Antioch, IL – June 30, 2014 – The George H. Morris Gladstone Training Session at Annali-Brookwood Farm, organized by Diane Carney has come to a close, but riders who participated in the session are more motivated than ever to take the next steps to get on a team USA list.
The six-day training session included daily riding sessions with Morris and afternoons packed with industry experts who shared their knowledge with the ten riders who were hand picked by Morris. The riders were Caitie Hope of Barrington, IL, Lisa Goldman of Hawthorn Woods, IL, Stephen Foran from Lake Forest, IL, Hunter Holloway from Topeka, KS, Courtney Frederick of Longmont, CO, Ashley Stannard from Tuscon, AZ, Adrienne Dixon of Hillsborouogh, CA, KC Van Aarem of Wheaton, MD, Lindsay Lamb, Tulsa, OK and Caroline McLeese from Omaha, NE.
Morris’ sessions emphasized basic dressage and straightness of the horse along with utilizing the power of the inside hind leg. Olympian Anne Kursinski gave a demonstration on correct flatwork during the first day of the training session, giving riders an example to follow for their future training. The riders were put through gymnastic exercises all week and a no stirrups session to prepare for the final day, which the riders referred to as “The Grand Prix of Brookwood.” The difficult course asked questions of the horses and riders that they were given the skills for throughout the week. The goal was clean rounds, just what a Chef d’Equipe is looking for when choosing a team.
Besides Morris, the training session was filled with top-notch experts beginning with Carney, who has organized the Chicago George Morris clinic for over 25 years, competed with Morris as a young professional and has shown repeatedly and successfully in the International Ring at Spruce Meadows, as well as organized groups of riders to show there since 1989. Carney is about quality and correctness from the barn to the ring and her lifetime of professional connections certainly brought A-team players to the program.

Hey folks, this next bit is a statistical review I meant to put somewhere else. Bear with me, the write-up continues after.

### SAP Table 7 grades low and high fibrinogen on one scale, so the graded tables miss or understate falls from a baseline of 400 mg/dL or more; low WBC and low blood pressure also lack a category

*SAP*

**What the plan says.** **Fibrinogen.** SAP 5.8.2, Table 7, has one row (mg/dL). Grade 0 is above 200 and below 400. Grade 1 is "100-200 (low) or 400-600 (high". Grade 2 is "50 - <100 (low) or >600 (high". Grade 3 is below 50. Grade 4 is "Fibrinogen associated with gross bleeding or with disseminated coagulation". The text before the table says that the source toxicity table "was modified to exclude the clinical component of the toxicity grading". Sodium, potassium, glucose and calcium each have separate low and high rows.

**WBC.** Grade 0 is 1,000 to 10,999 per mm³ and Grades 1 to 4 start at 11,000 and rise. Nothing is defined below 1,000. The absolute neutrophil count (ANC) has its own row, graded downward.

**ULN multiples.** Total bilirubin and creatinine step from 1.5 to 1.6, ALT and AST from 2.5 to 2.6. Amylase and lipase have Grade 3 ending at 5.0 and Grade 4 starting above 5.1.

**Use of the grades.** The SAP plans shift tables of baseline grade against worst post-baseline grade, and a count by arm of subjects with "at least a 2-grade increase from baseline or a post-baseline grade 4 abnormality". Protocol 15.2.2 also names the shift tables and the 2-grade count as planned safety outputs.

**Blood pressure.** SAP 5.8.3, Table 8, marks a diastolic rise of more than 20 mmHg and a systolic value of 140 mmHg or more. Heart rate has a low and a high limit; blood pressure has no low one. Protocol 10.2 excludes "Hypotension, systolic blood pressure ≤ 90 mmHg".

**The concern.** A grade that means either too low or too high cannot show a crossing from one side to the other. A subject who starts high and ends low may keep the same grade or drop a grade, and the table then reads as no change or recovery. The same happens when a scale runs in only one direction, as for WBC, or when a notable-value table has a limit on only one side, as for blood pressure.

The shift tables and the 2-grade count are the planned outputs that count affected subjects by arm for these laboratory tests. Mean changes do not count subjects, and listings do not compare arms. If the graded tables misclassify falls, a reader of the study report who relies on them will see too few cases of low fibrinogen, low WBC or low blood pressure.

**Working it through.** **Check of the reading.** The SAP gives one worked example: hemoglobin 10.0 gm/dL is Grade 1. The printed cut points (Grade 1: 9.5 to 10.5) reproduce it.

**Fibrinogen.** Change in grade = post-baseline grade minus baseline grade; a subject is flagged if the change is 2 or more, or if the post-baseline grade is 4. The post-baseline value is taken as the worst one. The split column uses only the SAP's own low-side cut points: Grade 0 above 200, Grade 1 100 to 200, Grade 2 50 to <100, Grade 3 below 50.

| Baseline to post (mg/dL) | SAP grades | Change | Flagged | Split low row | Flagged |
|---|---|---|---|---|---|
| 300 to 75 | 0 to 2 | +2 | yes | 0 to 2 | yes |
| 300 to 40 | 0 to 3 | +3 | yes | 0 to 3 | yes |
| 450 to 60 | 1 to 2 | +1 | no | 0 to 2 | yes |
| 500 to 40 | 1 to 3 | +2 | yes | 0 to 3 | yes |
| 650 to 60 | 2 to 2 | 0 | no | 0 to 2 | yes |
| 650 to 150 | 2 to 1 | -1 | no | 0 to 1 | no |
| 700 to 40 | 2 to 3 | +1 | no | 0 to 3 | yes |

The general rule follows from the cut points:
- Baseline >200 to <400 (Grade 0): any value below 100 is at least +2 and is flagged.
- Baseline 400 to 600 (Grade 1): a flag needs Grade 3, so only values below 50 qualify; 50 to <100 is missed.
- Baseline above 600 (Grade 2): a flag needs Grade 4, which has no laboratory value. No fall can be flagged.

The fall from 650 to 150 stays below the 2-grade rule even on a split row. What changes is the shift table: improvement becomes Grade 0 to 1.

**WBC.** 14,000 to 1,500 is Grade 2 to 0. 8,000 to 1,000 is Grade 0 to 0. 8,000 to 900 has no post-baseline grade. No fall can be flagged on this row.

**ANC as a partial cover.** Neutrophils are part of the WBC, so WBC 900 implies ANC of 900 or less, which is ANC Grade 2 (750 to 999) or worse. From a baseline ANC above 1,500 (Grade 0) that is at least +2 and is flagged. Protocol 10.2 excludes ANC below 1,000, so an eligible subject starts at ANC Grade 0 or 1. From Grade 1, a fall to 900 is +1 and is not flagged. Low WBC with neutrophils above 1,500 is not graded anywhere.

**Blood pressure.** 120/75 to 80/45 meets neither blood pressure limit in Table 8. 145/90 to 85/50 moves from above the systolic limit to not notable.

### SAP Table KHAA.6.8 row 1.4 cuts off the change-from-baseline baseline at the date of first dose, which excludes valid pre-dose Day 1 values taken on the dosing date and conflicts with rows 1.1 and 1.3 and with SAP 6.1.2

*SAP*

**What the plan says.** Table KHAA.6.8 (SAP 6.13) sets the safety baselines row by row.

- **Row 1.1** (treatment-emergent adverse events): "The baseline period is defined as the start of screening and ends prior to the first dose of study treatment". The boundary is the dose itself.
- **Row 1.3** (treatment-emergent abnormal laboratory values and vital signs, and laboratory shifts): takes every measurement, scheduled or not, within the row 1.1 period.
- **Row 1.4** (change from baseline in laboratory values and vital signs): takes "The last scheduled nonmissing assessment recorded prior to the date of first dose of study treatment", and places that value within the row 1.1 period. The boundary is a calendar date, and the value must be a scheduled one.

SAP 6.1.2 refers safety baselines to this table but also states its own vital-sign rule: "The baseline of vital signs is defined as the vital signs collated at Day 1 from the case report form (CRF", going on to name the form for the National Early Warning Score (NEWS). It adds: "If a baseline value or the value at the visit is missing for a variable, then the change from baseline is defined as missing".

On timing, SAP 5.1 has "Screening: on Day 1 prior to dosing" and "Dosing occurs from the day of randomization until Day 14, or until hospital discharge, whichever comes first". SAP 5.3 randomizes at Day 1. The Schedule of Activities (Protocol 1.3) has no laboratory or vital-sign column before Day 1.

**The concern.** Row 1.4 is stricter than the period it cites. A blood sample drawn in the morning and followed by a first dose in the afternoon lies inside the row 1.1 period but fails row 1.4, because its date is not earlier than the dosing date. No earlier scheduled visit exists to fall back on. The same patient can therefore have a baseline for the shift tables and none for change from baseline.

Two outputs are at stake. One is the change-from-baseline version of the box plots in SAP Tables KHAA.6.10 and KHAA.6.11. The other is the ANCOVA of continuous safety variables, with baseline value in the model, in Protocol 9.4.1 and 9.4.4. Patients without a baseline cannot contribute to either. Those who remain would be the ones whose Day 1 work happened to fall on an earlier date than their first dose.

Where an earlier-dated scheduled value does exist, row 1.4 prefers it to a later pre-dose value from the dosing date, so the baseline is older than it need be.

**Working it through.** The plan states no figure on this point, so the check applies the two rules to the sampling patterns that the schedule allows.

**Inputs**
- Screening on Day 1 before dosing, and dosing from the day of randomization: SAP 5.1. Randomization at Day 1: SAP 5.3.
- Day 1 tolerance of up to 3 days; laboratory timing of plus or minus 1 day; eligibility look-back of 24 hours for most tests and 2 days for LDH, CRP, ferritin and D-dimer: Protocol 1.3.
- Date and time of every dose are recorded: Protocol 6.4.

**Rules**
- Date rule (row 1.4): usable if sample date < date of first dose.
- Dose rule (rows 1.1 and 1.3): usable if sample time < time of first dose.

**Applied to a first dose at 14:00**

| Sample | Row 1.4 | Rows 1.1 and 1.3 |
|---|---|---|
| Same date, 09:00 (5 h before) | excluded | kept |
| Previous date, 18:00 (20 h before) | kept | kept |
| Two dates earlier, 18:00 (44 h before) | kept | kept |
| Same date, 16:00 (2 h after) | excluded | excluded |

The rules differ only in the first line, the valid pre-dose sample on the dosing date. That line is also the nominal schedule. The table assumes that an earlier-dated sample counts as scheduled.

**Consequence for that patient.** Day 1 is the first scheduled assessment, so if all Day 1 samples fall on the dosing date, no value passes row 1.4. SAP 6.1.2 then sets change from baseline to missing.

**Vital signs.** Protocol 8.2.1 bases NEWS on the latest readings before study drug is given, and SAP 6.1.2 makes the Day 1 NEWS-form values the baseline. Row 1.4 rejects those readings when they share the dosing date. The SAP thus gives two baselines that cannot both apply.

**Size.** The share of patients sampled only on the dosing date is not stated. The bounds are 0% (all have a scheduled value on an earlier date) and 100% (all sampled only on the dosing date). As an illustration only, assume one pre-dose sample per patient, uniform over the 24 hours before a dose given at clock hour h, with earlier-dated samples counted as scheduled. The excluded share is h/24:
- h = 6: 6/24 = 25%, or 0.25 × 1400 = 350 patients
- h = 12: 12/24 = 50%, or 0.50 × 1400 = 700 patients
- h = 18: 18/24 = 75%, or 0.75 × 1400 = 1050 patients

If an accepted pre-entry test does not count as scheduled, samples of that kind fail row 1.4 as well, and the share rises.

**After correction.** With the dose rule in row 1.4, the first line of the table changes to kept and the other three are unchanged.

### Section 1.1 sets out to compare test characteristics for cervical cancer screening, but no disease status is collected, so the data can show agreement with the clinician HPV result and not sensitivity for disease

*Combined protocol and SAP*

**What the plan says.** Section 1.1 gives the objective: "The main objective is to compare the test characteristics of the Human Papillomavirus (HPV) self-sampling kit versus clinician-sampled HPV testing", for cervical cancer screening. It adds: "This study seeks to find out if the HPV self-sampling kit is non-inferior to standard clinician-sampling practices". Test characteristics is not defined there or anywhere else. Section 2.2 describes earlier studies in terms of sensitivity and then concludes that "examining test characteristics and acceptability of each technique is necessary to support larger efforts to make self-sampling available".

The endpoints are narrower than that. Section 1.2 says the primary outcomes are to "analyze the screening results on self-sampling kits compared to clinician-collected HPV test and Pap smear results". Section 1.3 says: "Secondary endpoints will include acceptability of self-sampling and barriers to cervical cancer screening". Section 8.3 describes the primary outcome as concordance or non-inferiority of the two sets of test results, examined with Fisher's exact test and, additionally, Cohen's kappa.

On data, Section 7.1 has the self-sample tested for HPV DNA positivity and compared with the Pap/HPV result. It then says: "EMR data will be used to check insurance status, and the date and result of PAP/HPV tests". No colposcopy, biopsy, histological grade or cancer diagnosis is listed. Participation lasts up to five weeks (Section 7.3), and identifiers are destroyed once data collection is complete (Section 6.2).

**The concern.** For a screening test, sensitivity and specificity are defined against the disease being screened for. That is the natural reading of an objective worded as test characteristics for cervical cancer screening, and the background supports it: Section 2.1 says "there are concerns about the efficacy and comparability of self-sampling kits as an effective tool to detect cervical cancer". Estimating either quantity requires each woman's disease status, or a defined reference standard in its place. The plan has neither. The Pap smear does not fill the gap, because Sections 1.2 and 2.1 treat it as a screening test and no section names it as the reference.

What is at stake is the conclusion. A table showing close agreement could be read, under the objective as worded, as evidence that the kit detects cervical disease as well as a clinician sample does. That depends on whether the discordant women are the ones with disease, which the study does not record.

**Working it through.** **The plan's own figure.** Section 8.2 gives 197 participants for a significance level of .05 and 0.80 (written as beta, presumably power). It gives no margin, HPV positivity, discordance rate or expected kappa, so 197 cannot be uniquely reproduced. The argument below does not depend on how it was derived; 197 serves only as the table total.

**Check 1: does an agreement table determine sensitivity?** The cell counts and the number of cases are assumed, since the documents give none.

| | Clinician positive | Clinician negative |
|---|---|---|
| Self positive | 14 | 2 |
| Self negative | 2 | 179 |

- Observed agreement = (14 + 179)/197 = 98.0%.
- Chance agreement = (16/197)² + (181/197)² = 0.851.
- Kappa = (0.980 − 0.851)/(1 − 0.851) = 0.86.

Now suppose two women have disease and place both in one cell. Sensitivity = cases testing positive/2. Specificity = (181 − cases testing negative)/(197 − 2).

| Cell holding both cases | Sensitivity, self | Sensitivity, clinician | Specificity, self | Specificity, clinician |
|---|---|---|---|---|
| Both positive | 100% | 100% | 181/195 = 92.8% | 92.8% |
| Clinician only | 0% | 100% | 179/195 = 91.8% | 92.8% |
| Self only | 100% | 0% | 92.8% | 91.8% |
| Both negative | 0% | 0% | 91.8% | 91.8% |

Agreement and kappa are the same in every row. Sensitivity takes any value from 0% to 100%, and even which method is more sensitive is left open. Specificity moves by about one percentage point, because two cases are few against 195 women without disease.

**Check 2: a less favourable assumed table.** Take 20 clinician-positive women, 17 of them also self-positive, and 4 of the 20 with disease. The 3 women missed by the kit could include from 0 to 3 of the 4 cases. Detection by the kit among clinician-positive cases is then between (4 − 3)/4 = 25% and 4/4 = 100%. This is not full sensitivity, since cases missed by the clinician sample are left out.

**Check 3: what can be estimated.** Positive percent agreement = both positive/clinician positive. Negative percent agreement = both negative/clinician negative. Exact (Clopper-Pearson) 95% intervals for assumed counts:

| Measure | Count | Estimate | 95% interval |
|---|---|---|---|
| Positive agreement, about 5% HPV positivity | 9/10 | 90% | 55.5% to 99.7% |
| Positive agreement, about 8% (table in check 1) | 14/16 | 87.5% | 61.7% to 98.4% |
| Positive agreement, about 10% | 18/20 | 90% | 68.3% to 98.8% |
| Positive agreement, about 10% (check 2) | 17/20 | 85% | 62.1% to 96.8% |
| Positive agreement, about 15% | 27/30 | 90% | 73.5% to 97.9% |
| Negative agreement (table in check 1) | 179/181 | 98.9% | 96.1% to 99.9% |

Another bonus to the session was Diane Langer, the Developing Riders Chef d’Equipe. Her presence alone added to the credibility and seriousness of the program. Langer’s presentation on the “Process for Team Selection,” provided for a valuable question/answer session with the young riders. During her time there, Langer met with riders one on one to help them establish a road map for getting on a team list. She also presented “How to Do the FEI Jog,” which as simple as it may seem, had more than meets the eye for the riders.
“This is one of the best clinics I’ve been to,” said Langer. “I know Diane Carney is absolutely passionate about this sport and if she’s going to put on a clinic, it’s worth going to.”
Langer not only gave information but also received valuable information from the riders regarding The Young Riders Program and the process of the team applications. Attending the clinic allowed Langer to meet riders who are interested in competing for the United States and see their abilities first hand.
Behind the scenes, Dr. Mark Cassells of Homestead Veterinary Clinic, St. Louis, MO was accessible to the riders and horses 24/7. Dr. Cassells not only made sure horses were healthy, sound and well cared for, but also spent hours at the end of the day with curious riders who asked questions and wanted to be hands on with Dr. Cassells. He showed them the app, Horseanatomy3D, and graciously went over each horse individually with the rider.
“They are just so eager for information,” said Dr. Cassells. “We talked about stem cells and injections and answered a lot of their questions.”
Laurie Pitts was the barn manager for the program. Pitts, of Goochland, VA, was also the barn manager for the George H. Morris Horsemastership Program in Wellington this past winter. Parents, trainers and owners were prohibited from the barn area so riders could stay focused without distraction and problem solve on their own, having the ultimate responsibility for their horse. Pitts worked with riders to get them to understand they need a program for success in the barn as well as in the tack. Pitts mentioned horses that are treated well know it and feel like they are champions.